Reflections on 61 years of U.S. – Nigerian Engagement
As Nigeria celebrates its national day, we celebrate our enduring bilateral partnership with the continent’s regional, political, and economic powerhouse.
We appreciate Nigeria’s leadership in the region, standing up for the integrity of democratic nations in West Africa. Nigeria was among the first to condemn the recent coup in Guinea, regularly recognizes the need for presidential term limits, and supports its best and brightest to serve in the highest ranks of international organizations – most recently demonstrated by Chikwe Ihekweazu’s recent appointment to Assistant Director-General at the World Health Organization.
The COVID-19 pandemic showed us all that global challenges require global solutions. Our mission team partnered with Nigeria to tackle COVID-19 to save lives, promote economic recovery, and develop resilience as our experts worked side-by-side with the Presidential Task Force, Ministry of Health, and Nigerian Centre for Disease Control. We provided more than four million doses of the Moderna COVID-19 vaccine to Nigeria and contributed more than $84.2 million in COVID-related equipment and technical assistance including a mobile field hospital, 200 ventilators, and personal protective equipment.
Additional vaccine donations are in the works. We conducted epidemiological COVID detection surveys, provided rapid response teams, trained over 200,000 military and civilian personnel on COVID-19 control measures, and transferred technology for virtual training. Through the President’s Emergency Plan for AIDS Relief (PEPFAR), supporting Nigeria since 2004, the U.S. government now is providing lifesaving treatment to over 1.5 million of Nigeria’s estimated 1.8 million people living with HIV and remains committed to closing the gap to reaching HIV epidemic control by 2023.
We also recognize that security and economic concerns weigh on the minds of all Nigerians. We work in solidarity with the Nigerian government to address those challenges together. Diplomacy, development, public health, and defense have long been pillars that provide the foundation for promoting and protecting U.S. national security interests abroad. Our bilateral relationship is strong and based on such mutual interests. We share the Nigerian government’s recognition that, indeed, military aid will not be the exclusive tool to end insecurity in the country. A “whole of government” approach is required to protect citizens and stabilize the country. And indeed, all Nigerians have a role to play in improving security.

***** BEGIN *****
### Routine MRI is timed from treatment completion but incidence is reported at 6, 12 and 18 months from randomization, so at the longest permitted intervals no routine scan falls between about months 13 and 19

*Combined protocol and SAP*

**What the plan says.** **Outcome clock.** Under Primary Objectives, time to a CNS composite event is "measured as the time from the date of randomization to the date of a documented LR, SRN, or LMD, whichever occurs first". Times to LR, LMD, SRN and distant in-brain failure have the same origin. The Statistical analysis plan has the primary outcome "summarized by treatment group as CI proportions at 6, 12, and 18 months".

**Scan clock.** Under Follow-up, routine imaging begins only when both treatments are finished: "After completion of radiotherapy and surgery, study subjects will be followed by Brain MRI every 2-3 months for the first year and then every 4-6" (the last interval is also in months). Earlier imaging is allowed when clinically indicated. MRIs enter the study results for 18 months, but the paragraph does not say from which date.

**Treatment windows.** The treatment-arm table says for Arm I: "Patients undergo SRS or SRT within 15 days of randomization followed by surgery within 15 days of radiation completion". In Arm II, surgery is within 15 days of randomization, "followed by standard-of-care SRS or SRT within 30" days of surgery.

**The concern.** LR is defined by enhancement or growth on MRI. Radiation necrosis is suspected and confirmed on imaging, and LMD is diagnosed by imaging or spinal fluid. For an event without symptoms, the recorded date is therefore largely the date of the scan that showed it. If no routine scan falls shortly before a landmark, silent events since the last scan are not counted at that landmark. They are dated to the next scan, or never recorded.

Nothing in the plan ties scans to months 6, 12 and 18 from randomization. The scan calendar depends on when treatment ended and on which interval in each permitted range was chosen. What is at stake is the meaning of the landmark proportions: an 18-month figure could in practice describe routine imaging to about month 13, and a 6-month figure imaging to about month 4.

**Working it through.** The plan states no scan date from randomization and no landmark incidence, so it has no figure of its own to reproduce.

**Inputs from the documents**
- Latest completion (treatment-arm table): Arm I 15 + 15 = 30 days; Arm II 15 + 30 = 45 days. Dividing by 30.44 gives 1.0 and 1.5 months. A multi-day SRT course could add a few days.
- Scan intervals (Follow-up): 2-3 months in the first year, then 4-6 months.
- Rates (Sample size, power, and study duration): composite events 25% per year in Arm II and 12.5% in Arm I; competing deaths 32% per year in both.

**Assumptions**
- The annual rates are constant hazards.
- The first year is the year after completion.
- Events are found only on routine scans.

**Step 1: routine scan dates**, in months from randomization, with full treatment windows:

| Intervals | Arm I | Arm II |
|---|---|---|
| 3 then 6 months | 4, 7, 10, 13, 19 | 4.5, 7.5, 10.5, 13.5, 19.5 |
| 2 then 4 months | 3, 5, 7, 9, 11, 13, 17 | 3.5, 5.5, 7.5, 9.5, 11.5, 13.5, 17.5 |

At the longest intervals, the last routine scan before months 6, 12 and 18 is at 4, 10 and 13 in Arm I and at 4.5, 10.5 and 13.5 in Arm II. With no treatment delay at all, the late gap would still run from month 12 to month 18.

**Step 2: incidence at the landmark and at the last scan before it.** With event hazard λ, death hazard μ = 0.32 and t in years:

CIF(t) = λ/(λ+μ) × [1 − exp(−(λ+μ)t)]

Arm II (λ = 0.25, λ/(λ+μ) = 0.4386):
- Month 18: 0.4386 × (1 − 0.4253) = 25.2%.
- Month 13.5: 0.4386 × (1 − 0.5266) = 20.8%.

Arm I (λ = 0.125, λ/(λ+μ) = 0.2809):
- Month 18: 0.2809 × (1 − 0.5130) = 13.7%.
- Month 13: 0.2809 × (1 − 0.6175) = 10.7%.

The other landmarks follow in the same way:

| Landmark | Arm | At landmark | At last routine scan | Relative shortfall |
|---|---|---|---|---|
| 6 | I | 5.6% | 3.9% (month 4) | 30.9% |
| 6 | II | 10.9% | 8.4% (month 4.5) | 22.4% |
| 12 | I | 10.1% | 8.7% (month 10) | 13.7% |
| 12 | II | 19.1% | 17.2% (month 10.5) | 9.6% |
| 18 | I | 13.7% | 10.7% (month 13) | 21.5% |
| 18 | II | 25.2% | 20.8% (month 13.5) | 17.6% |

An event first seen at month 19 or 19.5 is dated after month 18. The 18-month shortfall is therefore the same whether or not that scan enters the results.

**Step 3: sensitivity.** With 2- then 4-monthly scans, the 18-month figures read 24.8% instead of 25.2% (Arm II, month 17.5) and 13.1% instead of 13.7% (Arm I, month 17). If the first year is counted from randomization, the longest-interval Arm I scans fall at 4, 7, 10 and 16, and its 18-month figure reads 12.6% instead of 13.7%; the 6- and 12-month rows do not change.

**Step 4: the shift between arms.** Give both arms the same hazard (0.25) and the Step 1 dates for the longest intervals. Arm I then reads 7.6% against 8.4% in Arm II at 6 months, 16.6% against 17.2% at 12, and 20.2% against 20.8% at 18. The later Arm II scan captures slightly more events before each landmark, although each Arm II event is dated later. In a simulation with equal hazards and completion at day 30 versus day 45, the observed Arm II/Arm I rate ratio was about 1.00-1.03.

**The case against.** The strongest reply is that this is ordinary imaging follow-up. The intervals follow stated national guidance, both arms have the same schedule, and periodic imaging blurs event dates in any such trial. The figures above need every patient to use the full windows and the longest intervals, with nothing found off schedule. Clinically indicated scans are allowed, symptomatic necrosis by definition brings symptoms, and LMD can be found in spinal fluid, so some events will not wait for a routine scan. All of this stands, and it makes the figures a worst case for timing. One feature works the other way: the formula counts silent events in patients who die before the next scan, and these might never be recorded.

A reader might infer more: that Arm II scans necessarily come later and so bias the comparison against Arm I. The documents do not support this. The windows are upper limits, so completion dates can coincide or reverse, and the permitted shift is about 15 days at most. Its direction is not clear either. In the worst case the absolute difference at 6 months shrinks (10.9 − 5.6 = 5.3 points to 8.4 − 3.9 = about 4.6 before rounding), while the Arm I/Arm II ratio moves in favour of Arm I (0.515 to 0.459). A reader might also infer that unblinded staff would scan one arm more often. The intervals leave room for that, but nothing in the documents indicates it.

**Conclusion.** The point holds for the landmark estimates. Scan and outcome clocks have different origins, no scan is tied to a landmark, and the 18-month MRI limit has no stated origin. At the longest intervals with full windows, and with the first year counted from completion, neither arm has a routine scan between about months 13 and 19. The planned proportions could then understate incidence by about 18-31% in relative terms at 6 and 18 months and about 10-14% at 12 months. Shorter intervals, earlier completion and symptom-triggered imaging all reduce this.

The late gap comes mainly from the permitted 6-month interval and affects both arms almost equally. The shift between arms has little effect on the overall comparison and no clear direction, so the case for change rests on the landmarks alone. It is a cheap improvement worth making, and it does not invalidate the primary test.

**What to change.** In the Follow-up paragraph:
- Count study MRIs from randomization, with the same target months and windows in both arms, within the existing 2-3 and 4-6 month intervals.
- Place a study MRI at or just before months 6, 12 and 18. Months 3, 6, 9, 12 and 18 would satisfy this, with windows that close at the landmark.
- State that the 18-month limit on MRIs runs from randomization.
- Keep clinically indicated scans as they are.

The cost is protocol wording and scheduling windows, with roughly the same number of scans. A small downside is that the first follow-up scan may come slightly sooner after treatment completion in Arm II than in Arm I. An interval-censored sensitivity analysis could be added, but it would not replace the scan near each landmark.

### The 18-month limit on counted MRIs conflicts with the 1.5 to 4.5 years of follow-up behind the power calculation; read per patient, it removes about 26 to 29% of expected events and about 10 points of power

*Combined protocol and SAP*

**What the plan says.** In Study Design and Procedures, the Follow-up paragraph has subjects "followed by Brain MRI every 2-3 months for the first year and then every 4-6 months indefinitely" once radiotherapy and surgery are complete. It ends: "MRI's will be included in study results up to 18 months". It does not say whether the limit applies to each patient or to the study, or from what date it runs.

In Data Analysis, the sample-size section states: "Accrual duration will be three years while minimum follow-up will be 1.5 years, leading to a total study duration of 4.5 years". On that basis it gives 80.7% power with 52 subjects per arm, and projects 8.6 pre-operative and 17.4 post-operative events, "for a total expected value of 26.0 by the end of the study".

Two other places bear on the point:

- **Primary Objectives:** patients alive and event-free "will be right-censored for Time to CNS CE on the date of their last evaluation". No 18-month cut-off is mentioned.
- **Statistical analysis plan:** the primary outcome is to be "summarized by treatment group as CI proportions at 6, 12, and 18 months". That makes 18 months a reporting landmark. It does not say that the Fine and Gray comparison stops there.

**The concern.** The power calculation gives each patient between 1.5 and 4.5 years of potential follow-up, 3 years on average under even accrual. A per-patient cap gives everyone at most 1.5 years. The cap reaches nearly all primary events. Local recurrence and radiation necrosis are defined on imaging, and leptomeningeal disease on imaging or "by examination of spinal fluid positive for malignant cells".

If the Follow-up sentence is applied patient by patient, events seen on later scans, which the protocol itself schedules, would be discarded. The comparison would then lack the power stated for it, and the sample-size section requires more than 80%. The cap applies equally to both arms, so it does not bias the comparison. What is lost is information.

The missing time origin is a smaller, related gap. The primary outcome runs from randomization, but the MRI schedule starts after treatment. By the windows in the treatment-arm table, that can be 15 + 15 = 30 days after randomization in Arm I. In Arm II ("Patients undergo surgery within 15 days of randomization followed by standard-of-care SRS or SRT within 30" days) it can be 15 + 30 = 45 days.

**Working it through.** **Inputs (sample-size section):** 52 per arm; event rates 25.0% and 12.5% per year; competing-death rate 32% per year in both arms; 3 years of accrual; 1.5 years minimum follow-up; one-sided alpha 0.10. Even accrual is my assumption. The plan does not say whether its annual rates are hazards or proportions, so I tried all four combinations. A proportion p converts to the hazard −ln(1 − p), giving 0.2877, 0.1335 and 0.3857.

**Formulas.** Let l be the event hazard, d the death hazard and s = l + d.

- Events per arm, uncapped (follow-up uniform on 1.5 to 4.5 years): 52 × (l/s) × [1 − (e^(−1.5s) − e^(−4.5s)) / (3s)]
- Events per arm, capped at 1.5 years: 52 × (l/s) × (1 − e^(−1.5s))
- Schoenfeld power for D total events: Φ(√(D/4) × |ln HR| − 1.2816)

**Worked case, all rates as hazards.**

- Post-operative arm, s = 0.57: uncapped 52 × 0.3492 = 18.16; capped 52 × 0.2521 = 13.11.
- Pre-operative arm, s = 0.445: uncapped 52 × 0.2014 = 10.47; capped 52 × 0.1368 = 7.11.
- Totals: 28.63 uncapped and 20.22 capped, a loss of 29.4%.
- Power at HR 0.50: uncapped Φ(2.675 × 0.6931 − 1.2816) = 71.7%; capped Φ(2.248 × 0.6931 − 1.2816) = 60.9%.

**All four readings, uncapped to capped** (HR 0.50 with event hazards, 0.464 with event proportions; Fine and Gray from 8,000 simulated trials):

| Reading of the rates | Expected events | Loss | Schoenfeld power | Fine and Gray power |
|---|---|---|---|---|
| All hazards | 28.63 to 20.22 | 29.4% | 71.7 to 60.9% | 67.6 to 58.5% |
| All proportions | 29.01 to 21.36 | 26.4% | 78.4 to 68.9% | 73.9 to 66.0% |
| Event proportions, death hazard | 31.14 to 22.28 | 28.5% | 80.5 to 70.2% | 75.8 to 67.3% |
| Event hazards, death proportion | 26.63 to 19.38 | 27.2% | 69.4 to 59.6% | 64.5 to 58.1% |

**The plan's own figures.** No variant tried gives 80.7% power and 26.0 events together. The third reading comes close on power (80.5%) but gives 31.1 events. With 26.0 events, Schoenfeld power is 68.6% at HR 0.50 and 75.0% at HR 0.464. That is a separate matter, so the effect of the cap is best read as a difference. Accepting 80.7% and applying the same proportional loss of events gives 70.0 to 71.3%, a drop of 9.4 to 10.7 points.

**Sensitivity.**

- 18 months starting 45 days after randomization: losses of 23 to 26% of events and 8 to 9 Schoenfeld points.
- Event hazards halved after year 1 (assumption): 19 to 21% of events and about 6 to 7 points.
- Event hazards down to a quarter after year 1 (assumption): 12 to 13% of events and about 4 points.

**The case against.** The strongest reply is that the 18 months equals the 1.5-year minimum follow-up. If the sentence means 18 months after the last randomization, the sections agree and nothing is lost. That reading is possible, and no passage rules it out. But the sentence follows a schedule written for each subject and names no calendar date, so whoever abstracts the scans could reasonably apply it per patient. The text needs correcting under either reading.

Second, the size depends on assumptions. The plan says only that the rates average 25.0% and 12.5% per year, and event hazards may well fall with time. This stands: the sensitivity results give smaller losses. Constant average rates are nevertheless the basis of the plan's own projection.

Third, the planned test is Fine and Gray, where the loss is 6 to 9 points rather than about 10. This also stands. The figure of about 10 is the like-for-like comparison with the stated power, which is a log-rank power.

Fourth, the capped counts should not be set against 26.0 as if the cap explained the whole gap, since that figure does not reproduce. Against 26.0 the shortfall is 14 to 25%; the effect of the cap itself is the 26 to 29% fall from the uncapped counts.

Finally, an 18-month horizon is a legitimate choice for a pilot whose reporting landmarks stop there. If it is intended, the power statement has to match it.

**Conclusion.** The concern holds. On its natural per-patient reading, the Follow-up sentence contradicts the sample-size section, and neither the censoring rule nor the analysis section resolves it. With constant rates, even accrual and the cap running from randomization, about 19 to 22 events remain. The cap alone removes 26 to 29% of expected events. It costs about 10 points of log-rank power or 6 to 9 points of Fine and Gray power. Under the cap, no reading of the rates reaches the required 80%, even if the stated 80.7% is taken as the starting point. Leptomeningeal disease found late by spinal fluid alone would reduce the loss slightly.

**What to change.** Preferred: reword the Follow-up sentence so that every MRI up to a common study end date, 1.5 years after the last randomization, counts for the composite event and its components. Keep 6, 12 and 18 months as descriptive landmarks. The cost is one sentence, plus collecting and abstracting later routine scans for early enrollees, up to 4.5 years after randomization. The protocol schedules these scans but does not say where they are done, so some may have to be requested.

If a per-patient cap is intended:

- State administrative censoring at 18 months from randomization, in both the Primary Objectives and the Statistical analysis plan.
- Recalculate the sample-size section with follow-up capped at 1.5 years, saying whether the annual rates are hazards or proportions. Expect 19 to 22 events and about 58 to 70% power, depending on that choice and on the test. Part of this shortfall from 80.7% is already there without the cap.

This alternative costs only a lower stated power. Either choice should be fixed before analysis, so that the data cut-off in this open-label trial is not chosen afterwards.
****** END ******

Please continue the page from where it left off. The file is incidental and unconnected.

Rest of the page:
We have a long-standing partnership with the Nigerian military and the Nigerian police that consists of advising, training, exercises, education, and military systems and equipment, all of which are encompassed in the historic A-29 Super Tucano sale. These engagements emphasize the skills and processes that are critical to shaping effective militaries.
The United States supports Nigeria’s economic growth and its mutually beneficial trade with the U.S. through both private sector engagement and government-supported initiatives – such as the West Africa Trade and Investment Hub, Prosper Africa, the U.S. Trade and Development Agency, and the Foreign Commercial Service. The U.S. is proud to be the largest humanitarian donor in Nigeria, providing $1.45 billion since 2015, and supporting an estimated two million conflict-affected households in the north. The U.S. is looking forward to expanding on these economic relationships in the future.
We commend Nigeria on its efforts to encourage dialogue and transparency at all levels of governance and continue to partner with Nigeria on efforts to improve its governing capacity. We are focused on strengthening Nigeria’s democratic processes and institutions and encouraging freedom of information, including efforts to enforce accountability through credible and transparent elections. USAID’s partnerships with the federal and state governments, 200 civil society organizations, and the private sector are fulfilling these goals – by improving the electoral process, strengthening civil society advocacy for a more transparent government, reinforcing the role of local peace committees to resolve conflict, and supporting transparency and service delivery improvements.
The Mission takes pride in its extensive people-to-people engagement fostering bridges between our two nations. Last year the Migration Policy Institute noted that Nigerians in the U.S. are the most highly educated immigrant population in the United States, with 61 percent holding at least a bachelor’s degree, compared to 31 percent of the total foreign-born population. Further, more than half of Nigerian immigrants (54 percent) occupy management positions, compared with 32 percent of the total foreign-born population and 39 percent of the U.S.-born population. In addition, ties are deepening in the art, film, fashion, and music spaces.
Nigeria’s potential is enormous. With Nigeria’s vibrant and innovative youth, we know that the best is yet to come for this great nation. As proud partners, we will continue to stand by Nigeria and work towards a more inclusive, peaceful, and prosperous Nigeria.
Ambassador Mary Beth Leonard, U.S. Ambassador to Nigeria